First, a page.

This is an exciting and special night for them. And not that it's a special night because I get to spend time with Matty Stratton. I'm not trying to put it that way. But the overall thing, when we are, quote, “professional speakers,” we get very jaded about a lot of stuff. Swag is a good example, too.
As an organizer, I might be like, “Oh, the last thing I need is another hoodie that's special for speakers because I get, like, 15 of these a month.” But if your program is good, it's not going to all be people that this is the 15th hoodie they're getting this month. And so for the speakers where this is a special event for them, that stuff matters, and that including them at that level, even though it feels a little exclusionary for me to say including them into that excluding circle, but it also makes it feel special to do that.
So, I think trying to recreate that in some way because you don't have the simplicity of a speaker dinner. Even that's why I think it's nice to have a private channel in the event chat for the speakers because it's just a place to sort of connect about a shared experience, which is speaking at this event.
Corey: Yeah. It's about trying to forge a sense of community when it's difficult to, I guess, reinforce that there is in fact, the community there when there are other communities, just a browser tab away. It's a hard problem, and I have a lot of empathy for people who are going through it. But I think the cultural tolerance we had at the start of this whole pandemic is wearing thin because, sure, you have two weeks to plan a virtual event versus, “You've had nine months. What's the plan here?”
Matt: And we've also as attendees and a community, we have that content. Like, again, I think at the beginning of this, everyone was just excited to have anything because we just had to deal with having a whole bunch of stuff canceled. We didn't even know if we'd ever see each other on the circuit again this year or anything. We didn't even know what it was going to look like, so we're really excited about it and that forgives a lot of rough edges. Which is great, but we don't have the excuse of rough edges anymore, folks. This has been going on. We've seen what works and we've seen what hasn't. And the hard news is, what works is doing a lot more work than you want to do.
Corey: Absolutely. It's a hard problem to solve for, and I don't have any easy answers. If people want to hear more about you, what you're up to, what you're not up to, and what's upcoming in the wild world of Matty Stratton, where can they find you?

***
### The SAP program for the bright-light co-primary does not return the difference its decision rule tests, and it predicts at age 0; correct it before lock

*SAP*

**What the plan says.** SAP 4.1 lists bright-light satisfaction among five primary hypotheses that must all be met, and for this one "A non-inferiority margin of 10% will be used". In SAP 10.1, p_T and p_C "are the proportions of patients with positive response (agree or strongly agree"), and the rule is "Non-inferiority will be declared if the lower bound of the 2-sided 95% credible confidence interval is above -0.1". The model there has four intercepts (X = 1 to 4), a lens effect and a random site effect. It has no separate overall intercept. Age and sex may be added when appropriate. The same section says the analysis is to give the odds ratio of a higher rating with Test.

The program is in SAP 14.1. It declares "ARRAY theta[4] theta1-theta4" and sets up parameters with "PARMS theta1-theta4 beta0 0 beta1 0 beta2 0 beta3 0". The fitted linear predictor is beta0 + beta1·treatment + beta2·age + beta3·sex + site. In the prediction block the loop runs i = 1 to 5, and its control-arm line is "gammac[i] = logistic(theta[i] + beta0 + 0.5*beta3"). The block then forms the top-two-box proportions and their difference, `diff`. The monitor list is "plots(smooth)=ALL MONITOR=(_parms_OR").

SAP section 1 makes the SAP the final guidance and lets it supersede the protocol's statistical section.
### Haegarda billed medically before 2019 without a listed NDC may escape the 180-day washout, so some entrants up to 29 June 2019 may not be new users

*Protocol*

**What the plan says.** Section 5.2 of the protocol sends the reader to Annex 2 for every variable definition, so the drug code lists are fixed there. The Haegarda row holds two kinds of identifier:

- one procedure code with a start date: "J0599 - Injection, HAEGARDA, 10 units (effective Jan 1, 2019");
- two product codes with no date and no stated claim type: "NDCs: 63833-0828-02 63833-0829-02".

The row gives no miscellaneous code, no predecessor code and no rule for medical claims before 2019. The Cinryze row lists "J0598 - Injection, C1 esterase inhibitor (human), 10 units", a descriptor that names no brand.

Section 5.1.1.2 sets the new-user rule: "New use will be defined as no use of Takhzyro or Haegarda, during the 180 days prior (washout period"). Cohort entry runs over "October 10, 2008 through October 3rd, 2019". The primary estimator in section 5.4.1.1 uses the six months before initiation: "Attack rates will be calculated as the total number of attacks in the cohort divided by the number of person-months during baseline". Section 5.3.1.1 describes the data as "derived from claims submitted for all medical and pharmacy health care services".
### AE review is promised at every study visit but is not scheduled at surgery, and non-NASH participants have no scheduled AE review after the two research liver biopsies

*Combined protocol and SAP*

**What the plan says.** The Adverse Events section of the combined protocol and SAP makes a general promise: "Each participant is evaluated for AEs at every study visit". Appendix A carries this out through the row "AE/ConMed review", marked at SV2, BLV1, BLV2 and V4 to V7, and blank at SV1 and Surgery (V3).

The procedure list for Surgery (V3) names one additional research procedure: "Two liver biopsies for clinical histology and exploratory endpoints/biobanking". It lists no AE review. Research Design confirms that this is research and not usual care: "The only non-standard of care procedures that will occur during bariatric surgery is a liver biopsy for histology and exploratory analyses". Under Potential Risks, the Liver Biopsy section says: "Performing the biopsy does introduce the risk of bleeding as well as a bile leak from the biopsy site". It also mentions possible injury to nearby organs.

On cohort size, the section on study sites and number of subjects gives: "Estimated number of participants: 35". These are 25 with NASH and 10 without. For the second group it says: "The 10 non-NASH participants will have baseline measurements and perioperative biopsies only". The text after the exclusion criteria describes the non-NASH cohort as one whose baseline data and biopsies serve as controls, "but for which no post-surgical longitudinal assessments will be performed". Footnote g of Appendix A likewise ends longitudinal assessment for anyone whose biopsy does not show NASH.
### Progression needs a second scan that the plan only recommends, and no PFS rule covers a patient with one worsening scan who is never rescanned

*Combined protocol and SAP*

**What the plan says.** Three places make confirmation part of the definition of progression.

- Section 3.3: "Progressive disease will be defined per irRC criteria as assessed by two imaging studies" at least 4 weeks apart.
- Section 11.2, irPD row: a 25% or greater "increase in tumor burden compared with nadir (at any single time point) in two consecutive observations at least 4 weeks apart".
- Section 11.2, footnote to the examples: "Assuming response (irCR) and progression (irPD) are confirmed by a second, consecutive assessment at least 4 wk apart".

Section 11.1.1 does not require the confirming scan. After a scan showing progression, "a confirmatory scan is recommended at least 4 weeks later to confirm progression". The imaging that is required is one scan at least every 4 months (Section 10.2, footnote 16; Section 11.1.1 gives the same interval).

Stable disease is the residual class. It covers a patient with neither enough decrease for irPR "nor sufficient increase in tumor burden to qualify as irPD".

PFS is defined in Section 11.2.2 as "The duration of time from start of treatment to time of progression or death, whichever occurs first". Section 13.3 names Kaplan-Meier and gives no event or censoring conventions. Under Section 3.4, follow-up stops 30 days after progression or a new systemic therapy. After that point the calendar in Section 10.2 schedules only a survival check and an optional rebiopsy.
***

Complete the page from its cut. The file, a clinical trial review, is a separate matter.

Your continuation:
Matt: So, I have a blog post I've been working on for about a month, basically ever since DevOpsDay Chicago ended that is all about this. And it's specifically about how we did our event, and by the time this gets published, it will absolutely be done. So, I presume that Corey will include a link to that in the [00:35:44 show notes]. So, go look for that.
Corey: Oh, absolutely I will.
Matt: We also have an upcoming episode of Arrested DevOps in the next week or so, which will be in the past for you listening to this now, where we talk about the event. So, if you want to hear a little more nerdery about that, there's that. But that being said, if you'd like to catch up with the wide world of Matty Stratton—and in pandemic time of being stuck home eating all the time, that world is definitely getting wider—you can find me on Twitter at @mattstratton. That's probably the absolute best place to connect with me and find me. You can find me on LinkedIn, I tend to be pretty polite and reply to messages and stuff, but that's not the best place to find me, but I'm fairly easy to find over there.
And if you want to see where I'll be upcoming speaking as much as I do, which I'm doing a lot less than I was in the past for lots of reasons, if you go to speaking.mattstratton.com you can find all my past talks, upcoming things like that. And if you'd like to hear me talk on a microphone without Corey most of the time, our podcast, Arrested DevOps, one of the longest still-running DevOps podcasts, arresteddevops.com. We have episodes every couple weeks.
Corey: most podcasts are measured in minutes. That one's measured in years.
Matt: It is. It's really weird.
Matt: Like, I've actually thought about, maybe we're time to be done, and I just—I can’t. It's too much of a thing, you know? So, we're keeping on going, and we've got a bunch of great content coming for you. But yeah, come find me on Twitter, and only about half of what I post is taking shots at Corey.
Corey: The other half is responding to the shots I've taken at you.
Matt: exactly. Because it's a bi-directional medium. It’s a conversation.
Corey: Exactly. [laugh]. Matty Stratton, transformation specialist at Red Hat. Thank you so much for taking the time to speak with me today.
Matt: Thanks for having me on. This was fun.
Corey: I am Cloud Economist Corey Quinn, and this is Screaming in the Cloud. If you've enjoyed this podcast, please leave a five-star review on your podcast app of choice, whereas if you hated this podcast, leave a five-star review on your Apple Podcasts or any other podcast app of choice you use, along with a comment telling me what your middle name is.
Announcer: This has been this week’s episode of Screaming in the Cloud. You can also find more Corey at ScreamingintheCloud.com, or wherever fine snark is sold.